TNB Landis coverThat day after school, she stops at the hardware store to explain about her door.

“You need a shim,” says the man, and shows her a thin, splintery wedge of wood. “Take it,” he says, pushing back her quarter. She can only get the tip in under her door. That night she goes to bed with the light on and stares at the doorknob. At around 1:00 A.M., the knob turns.

The door does not move.

The knob turns twice more. Then it stops.

In the House Upon the Dirt Between the Lake and the Woods (2)In Matt Bell’s debut novel, In the House Upon the Dirt Between the Lake and the Woods (Soho Press), we are lured into familiar territory—the world of fables and tall tales, where our expectations of the surreal, the grotesque, and the magical are fulfilled in ever-expanding layers. But beyond the illusions, beyond the world building, darkness, and the unknown is an allegory—a harsh yet beautiful lesson on what it means to be a man, a father, and a husband; to be a woman, a mother, and a wife. Told in layers, fractured into sections, unfolding in a grand tapestry that weaves emotions and actions into a complex series of destinies and consequences, this novel is not an easy read. But the reward is dense prose, powerful psychoanalysis, and the unsettling feeling that our own actions today—many miles from the woods with its failing bear, and its lake with its undulating squid—might be bound by similar rules and outcomes.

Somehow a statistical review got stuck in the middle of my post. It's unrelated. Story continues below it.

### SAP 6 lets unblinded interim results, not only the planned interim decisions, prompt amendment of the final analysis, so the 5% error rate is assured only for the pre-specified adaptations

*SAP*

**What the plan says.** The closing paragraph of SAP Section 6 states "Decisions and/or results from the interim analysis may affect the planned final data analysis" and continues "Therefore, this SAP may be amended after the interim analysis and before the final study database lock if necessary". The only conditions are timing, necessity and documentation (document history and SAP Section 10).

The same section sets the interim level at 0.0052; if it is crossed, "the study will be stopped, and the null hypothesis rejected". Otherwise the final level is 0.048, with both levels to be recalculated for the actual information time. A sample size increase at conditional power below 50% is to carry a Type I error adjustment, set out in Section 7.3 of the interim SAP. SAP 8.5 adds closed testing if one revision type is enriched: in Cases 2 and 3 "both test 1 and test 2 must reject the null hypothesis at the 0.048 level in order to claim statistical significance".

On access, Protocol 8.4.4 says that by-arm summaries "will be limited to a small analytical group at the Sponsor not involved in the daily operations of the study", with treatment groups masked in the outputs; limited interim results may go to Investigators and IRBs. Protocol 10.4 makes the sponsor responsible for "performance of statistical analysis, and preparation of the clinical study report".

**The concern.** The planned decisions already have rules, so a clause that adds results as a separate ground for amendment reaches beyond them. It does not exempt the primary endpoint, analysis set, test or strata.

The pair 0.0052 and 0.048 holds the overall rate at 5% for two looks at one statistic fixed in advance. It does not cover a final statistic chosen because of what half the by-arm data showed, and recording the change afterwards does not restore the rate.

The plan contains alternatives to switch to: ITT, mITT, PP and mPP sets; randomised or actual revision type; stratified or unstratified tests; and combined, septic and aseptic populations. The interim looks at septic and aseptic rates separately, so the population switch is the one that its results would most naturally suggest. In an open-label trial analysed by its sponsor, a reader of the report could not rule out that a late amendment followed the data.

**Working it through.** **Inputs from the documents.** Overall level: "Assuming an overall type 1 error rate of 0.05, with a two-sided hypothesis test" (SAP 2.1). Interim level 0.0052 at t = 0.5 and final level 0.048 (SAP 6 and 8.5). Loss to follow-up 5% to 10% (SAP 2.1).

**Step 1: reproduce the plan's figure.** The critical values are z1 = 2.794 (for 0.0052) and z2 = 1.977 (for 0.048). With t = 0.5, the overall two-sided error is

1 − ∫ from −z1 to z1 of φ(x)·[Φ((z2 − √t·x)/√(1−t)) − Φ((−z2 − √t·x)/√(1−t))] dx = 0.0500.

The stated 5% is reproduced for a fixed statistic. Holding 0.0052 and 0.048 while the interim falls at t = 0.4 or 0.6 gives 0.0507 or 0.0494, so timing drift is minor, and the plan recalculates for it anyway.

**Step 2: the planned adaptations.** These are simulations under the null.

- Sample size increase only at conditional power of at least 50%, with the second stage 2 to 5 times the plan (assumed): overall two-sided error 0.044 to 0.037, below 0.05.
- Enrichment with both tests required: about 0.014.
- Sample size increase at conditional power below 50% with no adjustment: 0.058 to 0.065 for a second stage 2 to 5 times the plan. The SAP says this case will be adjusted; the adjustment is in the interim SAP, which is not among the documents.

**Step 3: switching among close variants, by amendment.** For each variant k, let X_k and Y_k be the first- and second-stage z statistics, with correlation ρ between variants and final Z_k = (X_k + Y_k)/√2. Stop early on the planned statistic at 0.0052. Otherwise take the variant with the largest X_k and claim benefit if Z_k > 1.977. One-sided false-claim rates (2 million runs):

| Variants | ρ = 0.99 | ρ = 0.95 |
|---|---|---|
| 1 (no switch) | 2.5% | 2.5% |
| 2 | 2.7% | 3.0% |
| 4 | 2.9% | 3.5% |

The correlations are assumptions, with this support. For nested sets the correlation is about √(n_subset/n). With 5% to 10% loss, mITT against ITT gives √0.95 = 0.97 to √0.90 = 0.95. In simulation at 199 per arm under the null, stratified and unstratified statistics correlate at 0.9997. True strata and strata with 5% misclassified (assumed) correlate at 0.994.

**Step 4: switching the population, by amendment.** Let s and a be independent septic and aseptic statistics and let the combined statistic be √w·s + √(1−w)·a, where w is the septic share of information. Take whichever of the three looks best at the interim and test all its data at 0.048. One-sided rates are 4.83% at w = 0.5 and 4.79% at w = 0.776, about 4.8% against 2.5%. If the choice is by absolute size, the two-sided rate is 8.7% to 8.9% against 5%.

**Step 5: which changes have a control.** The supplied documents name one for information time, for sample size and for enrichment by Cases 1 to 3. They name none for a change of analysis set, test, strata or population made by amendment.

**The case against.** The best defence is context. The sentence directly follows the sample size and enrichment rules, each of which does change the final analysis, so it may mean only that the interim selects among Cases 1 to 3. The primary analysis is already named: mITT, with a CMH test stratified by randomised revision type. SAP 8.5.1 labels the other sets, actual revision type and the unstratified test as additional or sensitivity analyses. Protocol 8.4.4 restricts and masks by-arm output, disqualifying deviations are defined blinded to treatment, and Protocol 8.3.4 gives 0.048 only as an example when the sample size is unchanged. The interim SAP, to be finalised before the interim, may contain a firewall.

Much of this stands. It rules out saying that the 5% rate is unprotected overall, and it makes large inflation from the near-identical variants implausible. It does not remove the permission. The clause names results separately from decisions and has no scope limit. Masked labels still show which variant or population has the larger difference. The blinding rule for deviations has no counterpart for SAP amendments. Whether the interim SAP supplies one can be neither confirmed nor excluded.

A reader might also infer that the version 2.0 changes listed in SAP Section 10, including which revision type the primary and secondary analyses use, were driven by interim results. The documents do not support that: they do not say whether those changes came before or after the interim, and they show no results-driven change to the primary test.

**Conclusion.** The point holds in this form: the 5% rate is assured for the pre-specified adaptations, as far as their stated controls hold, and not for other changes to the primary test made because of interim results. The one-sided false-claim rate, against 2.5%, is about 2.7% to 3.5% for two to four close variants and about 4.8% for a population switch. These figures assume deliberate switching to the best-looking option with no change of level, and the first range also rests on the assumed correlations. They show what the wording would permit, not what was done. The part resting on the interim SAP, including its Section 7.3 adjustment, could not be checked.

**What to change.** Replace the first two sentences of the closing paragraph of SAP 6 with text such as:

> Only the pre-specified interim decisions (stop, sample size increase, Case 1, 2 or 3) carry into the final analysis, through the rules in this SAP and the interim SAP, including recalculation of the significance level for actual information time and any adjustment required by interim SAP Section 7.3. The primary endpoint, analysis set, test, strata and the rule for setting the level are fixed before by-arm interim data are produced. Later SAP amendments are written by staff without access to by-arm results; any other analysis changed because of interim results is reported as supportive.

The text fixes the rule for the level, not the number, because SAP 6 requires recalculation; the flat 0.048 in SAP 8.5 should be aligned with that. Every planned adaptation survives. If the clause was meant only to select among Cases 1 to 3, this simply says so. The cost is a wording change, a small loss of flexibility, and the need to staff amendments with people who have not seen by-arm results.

Paula Bomer’s debut novel Nine Months (Soho Press, 2012) has had a long gestation period. On and off for the past 10 years, Bomer had sent Nine Months to agents and publishers, rewrote it, put it away for a long time, unwrote it, and then gave it one last shot, scoring with the rising Soho Press. Since its release in August, it’s has won accolades from The Atlantic, Library Journal, and the Pittsburgh Post-Gazette. When I caught up with Paula, she’d just finished the west coast part of her book tour, getting stuck in Los Angeles and then Chicago a few extra days to ride out Hurricane Sandy before heading back to her home in Brooklyn.

Don’t let the egg on the cover fool you—it’s riddled with cracks. Nine Months (Soho Press) by Paula Bomer is the opposite of every clichéd story about mothers, birth, children, marriage and identity. It is the raw, honest and brutal story of Sonia, a mother pregnant with her third child, and unhappy with every aspect of her life. She used to be a painter, she used to run wild and free, sleeping with whomever she wanted to, living for herself. Faced with the birth of her third child, she abandons her husband, Dick, and her two boys, and hits the highway, searching for something, open to whatever comes her way.